Rota Vicentina: Welcome to Europe's empty corner

Wildflowers, deserted beaches and Atlantic waves set the scene along the rugged Rota Vicentina. Sarah Baxter sets off to enjoy this revelatory route

“The Portuguese don't walk,” Sara explained as we tucked into olives at her chic, rural guesthouse. “Since the revolution in 1974, more people have cars. So why would they?” At the far end of the table a local couple paused their cheese-eating to chime in: “We don't!” the woman concurred, emphatically. “We think walking is crazy!”

Having spent the day doing just that – a hike along the wild Alentejo coast – this dinnertime revelation did suggest the question: why has Portugal bothered creating a new long-distance footpath if no one is ever likely to use it?

Unveiled last year, the Rota Vicentina was created largely from existing rural paths by Casas Brancas. This network of small local businesses – guesthouses, restaurants, agriturismos – works together to bring sensitive tourism and development to an area much in need of an economic boost; it's hoped the Rota will do just that. Starting from Cape St Vincent, Portugal's most south-westerly point, the path follows the country's Atlantic-thumped coast north to the village of Odeceixe, where it splits in two: the Historical Way veers inland, the Fishermen's Trail sticks to the sea.

Whatever the Portuguese attitude to walking, the Rota Vicentina certainly deserves to be used. It lies entirely in the Sudoeste Alentejano e Costa Vicentina Nature Reserve, a 200km-long chunk of protected shoreline where wildflowers rule the dunes, scrunched and striated cliffs plunge to dragon-back rocks, green-blue waters fizz and the sandy beaches are blemish-free and people-free. Plus, much of it is within the vast Alentejo. This region, a couple of hours' drive south of Lisbon, is the anti-Algarve, a place devoid of English pubs and golf courses.

It was to the Alentejo that we'd headed. My boyfriend and I – presumably exactly the walking enthusiasts those trailblazers want to attract – were following the Fisherman's Trail north from Odeceixe to pretty Porto Covo. We were spending five days hiking this section's 75km length, with detours to rural B&Bs en route.

You can walk the Rota Vicentina independently and camp along the way, but we'd opted to upgrade and make the most of the charming and reasonably priced accommodation, not to mention the excellent regional wines, locally caught seafood and friendly hospitality. On our self-guided itinerary, our bags were transported ahead each day; our picnic lunches (fresh bread, Alentejana cheese, zingy oranges) were packed for us each morning; a new welcoming host – bearing cake and character – awaited each night.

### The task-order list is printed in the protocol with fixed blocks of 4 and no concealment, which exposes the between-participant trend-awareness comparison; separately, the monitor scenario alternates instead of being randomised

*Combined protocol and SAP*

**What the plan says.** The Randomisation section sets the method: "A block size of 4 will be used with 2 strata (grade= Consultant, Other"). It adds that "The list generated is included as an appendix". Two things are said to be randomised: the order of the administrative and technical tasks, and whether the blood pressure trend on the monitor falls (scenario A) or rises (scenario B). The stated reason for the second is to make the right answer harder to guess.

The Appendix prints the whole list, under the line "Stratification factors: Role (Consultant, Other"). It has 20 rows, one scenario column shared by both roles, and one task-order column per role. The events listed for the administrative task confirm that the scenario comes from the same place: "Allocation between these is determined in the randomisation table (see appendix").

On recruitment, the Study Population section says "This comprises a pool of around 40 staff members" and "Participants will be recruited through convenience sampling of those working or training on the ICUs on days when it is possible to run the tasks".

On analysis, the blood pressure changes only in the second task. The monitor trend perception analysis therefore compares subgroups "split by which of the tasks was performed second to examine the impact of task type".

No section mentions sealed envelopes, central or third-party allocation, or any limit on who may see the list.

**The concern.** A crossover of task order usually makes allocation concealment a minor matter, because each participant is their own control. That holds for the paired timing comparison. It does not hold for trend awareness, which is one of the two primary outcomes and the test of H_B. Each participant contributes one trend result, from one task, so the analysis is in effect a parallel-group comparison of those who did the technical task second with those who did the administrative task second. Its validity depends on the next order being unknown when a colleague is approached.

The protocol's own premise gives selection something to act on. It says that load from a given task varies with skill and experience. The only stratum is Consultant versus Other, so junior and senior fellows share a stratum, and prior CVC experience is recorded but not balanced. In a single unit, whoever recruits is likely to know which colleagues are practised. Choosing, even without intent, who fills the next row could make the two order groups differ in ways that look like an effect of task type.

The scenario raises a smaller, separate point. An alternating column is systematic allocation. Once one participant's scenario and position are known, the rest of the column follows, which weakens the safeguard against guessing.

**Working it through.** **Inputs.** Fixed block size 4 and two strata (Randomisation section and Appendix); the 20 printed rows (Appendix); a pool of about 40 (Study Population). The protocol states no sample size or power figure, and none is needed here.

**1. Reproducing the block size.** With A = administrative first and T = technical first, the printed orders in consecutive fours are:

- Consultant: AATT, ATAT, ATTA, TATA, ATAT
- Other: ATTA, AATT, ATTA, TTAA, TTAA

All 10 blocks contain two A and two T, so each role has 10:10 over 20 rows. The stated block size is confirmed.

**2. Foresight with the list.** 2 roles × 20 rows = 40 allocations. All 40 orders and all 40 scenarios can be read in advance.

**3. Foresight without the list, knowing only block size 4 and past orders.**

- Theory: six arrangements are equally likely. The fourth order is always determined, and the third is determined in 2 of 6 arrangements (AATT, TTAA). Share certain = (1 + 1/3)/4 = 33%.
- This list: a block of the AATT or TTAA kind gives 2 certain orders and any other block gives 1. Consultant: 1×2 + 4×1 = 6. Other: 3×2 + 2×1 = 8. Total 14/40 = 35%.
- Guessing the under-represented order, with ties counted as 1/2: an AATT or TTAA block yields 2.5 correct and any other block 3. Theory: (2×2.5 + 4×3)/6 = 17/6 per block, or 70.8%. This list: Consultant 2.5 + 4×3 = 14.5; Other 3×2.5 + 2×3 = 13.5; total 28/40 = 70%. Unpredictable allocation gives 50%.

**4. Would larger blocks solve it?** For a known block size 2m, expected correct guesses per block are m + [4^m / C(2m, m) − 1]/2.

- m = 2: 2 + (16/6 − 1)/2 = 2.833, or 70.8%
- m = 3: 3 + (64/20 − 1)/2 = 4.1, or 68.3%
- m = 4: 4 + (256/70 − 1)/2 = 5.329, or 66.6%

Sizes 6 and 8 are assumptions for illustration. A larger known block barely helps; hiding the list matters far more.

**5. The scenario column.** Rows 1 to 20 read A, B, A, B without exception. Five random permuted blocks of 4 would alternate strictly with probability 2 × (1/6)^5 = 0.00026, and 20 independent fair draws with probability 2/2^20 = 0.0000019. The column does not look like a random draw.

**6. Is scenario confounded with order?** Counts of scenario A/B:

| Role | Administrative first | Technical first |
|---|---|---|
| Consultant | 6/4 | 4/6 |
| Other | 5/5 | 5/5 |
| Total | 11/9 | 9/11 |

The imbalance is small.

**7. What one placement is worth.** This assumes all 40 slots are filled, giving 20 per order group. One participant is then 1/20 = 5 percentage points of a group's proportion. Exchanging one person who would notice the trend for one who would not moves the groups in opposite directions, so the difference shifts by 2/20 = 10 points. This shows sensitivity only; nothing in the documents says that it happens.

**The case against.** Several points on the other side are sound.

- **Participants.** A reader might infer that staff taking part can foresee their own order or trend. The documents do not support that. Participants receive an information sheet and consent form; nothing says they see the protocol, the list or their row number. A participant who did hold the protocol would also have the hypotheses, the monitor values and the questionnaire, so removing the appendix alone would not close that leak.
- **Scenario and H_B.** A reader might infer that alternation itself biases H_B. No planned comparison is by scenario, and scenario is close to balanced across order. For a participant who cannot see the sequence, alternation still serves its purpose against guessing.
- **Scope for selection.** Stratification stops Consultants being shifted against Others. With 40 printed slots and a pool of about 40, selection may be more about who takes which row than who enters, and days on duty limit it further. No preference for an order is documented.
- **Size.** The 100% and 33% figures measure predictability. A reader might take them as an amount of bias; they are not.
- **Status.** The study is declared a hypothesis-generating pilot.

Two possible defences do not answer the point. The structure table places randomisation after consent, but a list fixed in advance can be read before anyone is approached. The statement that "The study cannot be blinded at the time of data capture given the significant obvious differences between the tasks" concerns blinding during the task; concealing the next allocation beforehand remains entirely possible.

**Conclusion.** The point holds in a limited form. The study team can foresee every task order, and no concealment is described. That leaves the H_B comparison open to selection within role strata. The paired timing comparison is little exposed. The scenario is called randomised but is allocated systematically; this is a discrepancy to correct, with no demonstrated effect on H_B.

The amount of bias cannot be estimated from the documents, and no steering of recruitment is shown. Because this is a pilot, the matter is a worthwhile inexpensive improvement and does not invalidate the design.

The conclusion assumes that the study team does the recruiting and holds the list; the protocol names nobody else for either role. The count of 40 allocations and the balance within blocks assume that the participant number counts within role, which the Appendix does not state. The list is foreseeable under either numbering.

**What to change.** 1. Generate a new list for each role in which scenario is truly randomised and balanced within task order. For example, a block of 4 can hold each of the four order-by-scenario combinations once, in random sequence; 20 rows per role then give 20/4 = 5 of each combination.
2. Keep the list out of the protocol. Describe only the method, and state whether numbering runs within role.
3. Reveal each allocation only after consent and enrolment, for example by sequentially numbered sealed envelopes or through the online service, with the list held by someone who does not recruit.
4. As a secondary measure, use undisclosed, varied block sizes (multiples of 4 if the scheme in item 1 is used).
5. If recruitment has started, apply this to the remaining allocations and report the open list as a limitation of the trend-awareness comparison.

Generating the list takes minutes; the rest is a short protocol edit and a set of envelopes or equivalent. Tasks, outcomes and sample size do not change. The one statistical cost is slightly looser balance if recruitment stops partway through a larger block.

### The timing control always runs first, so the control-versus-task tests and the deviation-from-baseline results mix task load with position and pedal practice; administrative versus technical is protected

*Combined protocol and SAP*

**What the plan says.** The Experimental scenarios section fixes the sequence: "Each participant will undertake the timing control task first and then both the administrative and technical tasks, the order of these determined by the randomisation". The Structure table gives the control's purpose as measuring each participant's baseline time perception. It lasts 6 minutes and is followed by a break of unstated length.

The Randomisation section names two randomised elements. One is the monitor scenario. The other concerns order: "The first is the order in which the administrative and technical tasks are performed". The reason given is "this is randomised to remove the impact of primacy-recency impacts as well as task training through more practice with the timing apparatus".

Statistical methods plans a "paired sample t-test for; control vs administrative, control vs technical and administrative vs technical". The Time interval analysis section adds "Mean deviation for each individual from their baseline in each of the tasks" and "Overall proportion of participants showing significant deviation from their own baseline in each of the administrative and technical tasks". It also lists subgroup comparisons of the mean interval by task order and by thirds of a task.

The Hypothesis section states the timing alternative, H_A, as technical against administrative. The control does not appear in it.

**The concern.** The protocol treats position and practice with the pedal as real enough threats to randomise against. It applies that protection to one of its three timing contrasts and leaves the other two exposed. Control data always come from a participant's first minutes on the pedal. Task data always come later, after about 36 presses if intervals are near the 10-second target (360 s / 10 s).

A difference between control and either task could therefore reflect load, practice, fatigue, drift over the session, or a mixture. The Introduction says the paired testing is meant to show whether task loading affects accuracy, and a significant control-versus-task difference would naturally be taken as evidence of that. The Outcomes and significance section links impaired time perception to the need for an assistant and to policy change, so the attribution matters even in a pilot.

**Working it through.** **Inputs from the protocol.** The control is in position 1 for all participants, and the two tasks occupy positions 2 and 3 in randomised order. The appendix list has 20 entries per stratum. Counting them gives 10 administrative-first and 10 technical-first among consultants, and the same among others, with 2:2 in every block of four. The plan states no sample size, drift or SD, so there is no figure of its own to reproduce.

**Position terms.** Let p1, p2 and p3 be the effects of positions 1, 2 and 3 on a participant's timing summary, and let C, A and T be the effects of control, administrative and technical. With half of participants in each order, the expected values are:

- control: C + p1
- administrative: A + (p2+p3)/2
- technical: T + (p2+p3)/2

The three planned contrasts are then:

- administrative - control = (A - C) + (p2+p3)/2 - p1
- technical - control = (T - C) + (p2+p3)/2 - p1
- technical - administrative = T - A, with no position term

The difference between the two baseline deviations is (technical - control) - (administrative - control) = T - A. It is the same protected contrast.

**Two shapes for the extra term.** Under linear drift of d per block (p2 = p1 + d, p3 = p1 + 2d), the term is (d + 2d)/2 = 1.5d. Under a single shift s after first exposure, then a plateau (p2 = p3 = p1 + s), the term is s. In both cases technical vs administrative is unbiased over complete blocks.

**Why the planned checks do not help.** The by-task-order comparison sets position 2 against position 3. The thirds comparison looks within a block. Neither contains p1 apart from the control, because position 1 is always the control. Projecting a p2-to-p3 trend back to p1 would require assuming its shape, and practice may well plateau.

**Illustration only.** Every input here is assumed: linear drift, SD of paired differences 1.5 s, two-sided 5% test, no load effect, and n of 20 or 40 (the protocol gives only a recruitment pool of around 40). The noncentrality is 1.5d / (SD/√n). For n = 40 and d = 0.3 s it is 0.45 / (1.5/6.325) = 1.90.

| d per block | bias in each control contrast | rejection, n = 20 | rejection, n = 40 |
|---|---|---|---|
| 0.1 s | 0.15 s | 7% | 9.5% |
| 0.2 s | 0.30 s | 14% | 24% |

All that remained was to be perversely non-Portuguese and enjoy the walk. The bright-blue sky was cloud-free as we set off from Odeceixe, following a verdant estuary aflutter with birds before hitting the coast. A gentle Atlantic breeze maintained a perfect temperature and tickled the pines and pungent eucalypts.

The Alentejo accounts for more than a third of Portugal's landmass yet is home to only four per cent of the population; it's also the country's poorest region. There's lots of land but it isn't especially fertile, those fragrant and invasive eucalypts depleting the soil. However, our biggest immediate delight was the profusion, brilliance and variety of the flowers. There are almost 750 flora species in the natural park and I was overwhelmed by the colours and smells. The “arid” region hadn't read its own guidebook. It was vividly alive.

The green-blue trail-markers directed us along unpeopled cliffs; we had only gulls, butterflies and lizards for company. We'd look down to where littoral rocks were battered by a pugilistic sea; occasionally we'd spy a fisherman balanced precariously on an outcrop, dangling a line or scraping for goose barnacles. All week we dined on the fruits of these waters, from crisp, garlicky octopus tentacles to dense acorda – a tasty, regional bread-and-shrimp stew.

The walking just about justified the indulgence. There were a few steep hauls up cliffs and a fair amount of toiling through powdery, thigh-tiring sand, but mainly the pace was easygoing. On day two, we'd planned to set off early but discovered there was no point rushing: the pao man didn't arrive with the breakfast bread before 9am. A lie-in it was then.

Already, on that second morning, I felt enveloped by the simple pleasures of sun, sea and a skinny track squiggling off round the next headland. There were curves of sand here to make a developer drool. And yet they remained empty, possibly because many were backed by sheer cliffs, and appeared inaccessible. Although every time we declared a beach out of reach, we'd spy a lone fisherman who'd somehow managed to clamber down. A few other intrepids do make it here. I watched, impressed, as a surfer rode into one bay, making the most of this coast's fine breaks. Also, a few of the perfect beaches had more obvious access. On day three we happened upon deserted Praia da Carraca, an idyllically secretive strand. Creaky wooden steps led to the perfect picnic spot. We felt so smug, pristine sand under our bottoms, lunch unwrapped .... Smug, that is, until a wave washed up the beach, causing a hurried dash and – horror! – a sandwich lost to the sea.

What that sea stole in provisions, it repaid with a salty breeze that cleared our heads after the previous night's carafe of red wine. It also provided a four-fish stew, which we ate as the evening sun's crepuscular beams hit the waves, as if pointing to where dinner was caught.

By day four, we had surrendered entirely to the Alentejo, and on our final day I was still astonished. Leaving the little town of Vila Nova de Milfontes for Porto Covo, our morning brought fly-pasts by storks and a rusty old shipwreck but still no other people. At the long sweep of Praia do Malhao – three kilometres of picture-perfect rocks, pools and inviting sand – I couldn't bear it any longer. In a flash, I scampered down a dune and started to sprint across to the sea, somewhere between an excitable child and a Chariots of Fire-era Nigel Havers, I stopped as the waves threatened my shoes, a grin on my face and, now, a single line of footprints – the only ones in the Alentejo? – trailing behind.